Following the phenomenal success of City of God in 2002, Brazilian cinema pretty much went back into isolation. Like most national film industries, it just didn’t have the resources, the money or the exposure to follow up on that momentum. The Stephen Daldry-directed Trash came on to the screens this year, sending us back to the streets of Rio, but that was very much an international film (Richard Curtis helped write the bloody thing!).
Enter August Winds.
Okay, so it actually released last year; but here we have a movie that’s not only a product of the Brazilian film industry, but it’s also not another movie about the slums of Rio. August Wind’s biggest success is matching City of God’s portrayal of Brazilian youth, but comes at it from a completely different perspective. The story here follows Shirley (Dandara de Morais), a city girl now living in a tiny village to look after her grandmother. The only thing saving her from complete isolation is her lover Jeison (Geova Manoel Dos Santos); but a surprise discovery in the sea threatens to change everything.
August Winds is a film soaked in philosophical discussions, and at the centre of them all is the question of our mortality, and what it means to be alive (or dead). The characters who occupy this world are all stuck in some way, all looking to escape their monotony. But see, here’s the problem – while making a valiant effort, the filmmakers made the monotony…well, monotonous! Moving along at a snail’s pace, it tries to let the shots linger (and I’ll get on to that later); in theory that could have been fantastic, but the filmmakers don’t get it quite right.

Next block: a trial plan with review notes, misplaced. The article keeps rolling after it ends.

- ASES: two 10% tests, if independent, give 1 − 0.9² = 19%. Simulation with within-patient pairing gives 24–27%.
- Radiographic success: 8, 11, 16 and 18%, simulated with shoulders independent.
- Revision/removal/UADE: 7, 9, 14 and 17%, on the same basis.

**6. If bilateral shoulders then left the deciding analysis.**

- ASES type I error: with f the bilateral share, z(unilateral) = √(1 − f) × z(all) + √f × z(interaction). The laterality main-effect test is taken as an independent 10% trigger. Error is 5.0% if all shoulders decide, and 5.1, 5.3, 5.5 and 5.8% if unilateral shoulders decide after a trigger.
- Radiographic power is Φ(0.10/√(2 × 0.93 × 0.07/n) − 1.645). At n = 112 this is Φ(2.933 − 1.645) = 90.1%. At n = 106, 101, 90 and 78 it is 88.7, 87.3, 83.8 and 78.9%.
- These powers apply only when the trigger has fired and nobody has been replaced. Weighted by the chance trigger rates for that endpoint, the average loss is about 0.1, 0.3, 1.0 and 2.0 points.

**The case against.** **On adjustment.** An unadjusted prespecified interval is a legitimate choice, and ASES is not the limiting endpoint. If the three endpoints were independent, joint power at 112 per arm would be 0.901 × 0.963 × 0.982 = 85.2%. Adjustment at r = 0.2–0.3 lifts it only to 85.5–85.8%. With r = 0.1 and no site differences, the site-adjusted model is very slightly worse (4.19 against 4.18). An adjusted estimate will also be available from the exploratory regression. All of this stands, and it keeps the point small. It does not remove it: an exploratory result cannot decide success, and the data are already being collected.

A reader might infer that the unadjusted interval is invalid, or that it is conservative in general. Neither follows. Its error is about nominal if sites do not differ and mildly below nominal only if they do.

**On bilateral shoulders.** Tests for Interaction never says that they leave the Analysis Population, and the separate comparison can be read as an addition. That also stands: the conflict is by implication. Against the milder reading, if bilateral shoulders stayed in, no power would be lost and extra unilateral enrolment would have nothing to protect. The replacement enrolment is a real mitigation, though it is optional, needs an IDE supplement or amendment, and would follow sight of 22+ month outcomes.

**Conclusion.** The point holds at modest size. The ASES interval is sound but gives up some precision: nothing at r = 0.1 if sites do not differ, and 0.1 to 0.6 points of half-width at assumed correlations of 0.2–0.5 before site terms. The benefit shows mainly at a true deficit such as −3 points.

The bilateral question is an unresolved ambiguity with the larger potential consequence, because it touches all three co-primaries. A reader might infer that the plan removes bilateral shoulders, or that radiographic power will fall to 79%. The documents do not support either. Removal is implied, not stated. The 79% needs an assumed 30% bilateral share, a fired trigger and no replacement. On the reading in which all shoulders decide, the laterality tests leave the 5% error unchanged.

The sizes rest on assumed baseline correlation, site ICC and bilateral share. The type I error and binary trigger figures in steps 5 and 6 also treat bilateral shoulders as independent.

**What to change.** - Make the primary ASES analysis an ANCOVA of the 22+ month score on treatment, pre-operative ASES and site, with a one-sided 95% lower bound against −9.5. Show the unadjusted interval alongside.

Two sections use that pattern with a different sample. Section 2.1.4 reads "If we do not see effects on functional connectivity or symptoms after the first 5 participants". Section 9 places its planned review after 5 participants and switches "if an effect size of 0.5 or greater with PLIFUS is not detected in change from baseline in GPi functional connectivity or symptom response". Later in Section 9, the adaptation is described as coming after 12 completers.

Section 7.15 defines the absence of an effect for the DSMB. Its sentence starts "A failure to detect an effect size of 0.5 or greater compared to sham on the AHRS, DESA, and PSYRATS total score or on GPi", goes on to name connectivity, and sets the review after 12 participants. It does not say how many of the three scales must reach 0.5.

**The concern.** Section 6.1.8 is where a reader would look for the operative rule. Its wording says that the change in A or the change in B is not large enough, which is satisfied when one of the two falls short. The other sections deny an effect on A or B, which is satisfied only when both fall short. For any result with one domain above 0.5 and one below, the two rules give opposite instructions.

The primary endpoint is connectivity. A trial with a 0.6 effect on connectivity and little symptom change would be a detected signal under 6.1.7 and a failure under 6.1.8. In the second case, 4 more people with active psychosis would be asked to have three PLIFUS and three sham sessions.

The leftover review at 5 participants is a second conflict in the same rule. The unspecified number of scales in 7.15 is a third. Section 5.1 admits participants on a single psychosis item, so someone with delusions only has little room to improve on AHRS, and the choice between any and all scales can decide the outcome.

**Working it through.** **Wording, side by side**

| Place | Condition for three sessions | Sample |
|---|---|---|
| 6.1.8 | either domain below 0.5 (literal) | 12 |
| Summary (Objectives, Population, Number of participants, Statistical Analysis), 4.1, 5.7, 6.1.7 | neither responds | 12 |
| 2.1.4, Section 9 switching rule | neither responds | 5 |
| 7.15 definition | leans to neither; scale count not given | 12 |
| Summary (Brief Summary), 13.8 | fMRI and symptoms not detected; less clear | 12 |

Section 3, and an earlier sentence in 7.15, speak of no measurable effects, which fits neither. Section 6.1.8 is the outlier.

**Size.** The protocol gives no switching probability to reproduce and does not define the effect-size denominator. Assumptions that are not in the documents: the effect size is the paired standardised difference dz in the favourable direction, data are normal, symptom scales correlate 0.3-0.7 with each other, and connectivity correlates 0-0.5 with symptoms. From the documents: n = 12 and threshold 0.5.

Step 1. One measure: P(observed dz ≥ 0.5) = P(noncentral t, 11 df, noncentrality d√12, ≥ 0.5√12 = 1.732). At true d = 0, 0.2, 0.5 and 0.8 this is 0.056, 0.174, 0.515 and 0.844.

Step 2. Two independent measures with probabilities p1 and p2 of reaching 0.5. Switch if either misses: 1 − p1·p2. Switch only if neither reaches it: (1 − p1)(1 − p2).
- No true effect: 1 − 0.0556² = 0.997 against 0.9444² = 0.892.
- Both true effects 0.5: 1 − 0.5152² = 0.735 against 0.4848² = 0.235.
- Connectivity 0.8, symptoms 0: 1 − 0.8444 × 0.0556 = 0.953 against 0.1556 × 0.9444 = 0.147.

Much of that is down to the supporting cast, who I think let the film down. The two leads are great, no complaints here. In a film devoid of much dialogue, Morais and Dos Santos get by with beautiful silences and a nicely understated chemistry. It’s a relationship I fully believed in. The supporting cast, though, really lack that same charisma. It really feels like some of the actors are not professionals (which wouldn’t be uncommon), and their sub-standard performances hurt the film. That, coupled with the slow pace, makes it a tough watch. I found myself zoning out at times, which isn’t great.
Visually, though, August Winds is a gorgeous film. Admittedly, I have no idea where in Brazil we are, but it looks stunning. I really like the episodic nature of the film, and the sharp, abrupt editing helps enhance that. Gabriel Mascaro, the film’s director, is fantastic at bringing beauty out of some plain imagery – one that really stands out is a birds-eye shot of the two leads lying naked on a bed of coconuts. It may as well be a painting.
Had Mascaro spent as much time focusing on the narrative as he did on the aesthetics, this would have been a brilliant film. But in the end, we’re left with a movie that is full of style but lacking substance. It’s certainly a film that’ll make you think, but it might also be a film that makes you yawn. I yawned. On the bright side, it’s wonderful to see a Brazilian film that doesn’t strike the same Rio slum beats. It’s far from perfect, sure, but its novel.